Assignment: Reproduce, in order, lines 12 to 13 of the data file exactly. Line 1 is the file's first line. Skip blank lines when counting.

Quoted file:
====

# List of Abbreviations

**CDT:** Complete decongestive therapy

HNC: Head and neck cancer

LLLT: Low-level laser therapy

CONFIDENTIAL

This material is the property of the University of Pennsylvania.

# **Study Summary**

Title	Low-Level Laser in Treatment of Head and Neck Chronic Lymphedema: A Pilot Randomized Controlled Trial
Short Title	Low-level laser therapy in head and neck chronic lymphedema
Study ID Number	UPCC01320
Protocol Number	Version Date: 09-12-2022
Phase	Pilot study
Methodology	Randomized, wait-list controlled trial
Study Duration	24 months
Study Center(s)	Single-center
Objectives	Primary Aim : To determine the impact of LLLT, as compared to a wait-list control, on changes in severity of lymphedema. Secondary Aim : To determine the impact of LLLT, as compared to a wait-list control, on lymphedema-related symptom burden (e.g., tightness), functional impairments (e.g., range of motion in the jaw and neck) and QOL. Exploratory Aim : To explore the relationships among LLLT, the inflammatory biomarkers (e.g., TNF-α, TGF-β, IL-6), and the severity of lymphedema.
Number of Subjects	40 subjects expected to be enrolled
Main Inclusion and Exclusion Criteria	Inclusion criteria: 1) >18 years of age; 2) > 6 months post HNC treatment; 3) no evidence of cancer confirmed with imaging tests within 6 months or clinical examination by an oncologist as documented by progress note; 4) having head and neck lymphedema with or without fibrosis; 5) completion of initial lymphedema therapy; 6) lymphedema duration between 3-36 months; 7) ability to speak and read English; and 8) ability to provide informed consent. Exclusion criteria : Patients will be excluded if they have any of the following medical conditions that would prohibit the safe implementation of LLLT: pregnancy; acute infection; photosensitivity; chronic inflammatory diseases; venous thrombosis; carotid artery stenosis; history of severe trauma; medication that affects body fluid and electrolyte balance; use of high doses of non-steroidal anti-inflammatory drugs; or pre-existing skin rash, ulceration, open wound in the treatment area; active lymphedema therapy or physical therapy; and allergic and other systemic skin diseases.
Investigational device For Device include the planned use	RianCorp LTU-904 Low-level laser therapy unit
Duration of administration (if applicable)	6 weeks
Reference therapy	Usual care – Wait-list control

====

Phase	Pilot study
Methodology	Randomized, wait-list controlled trial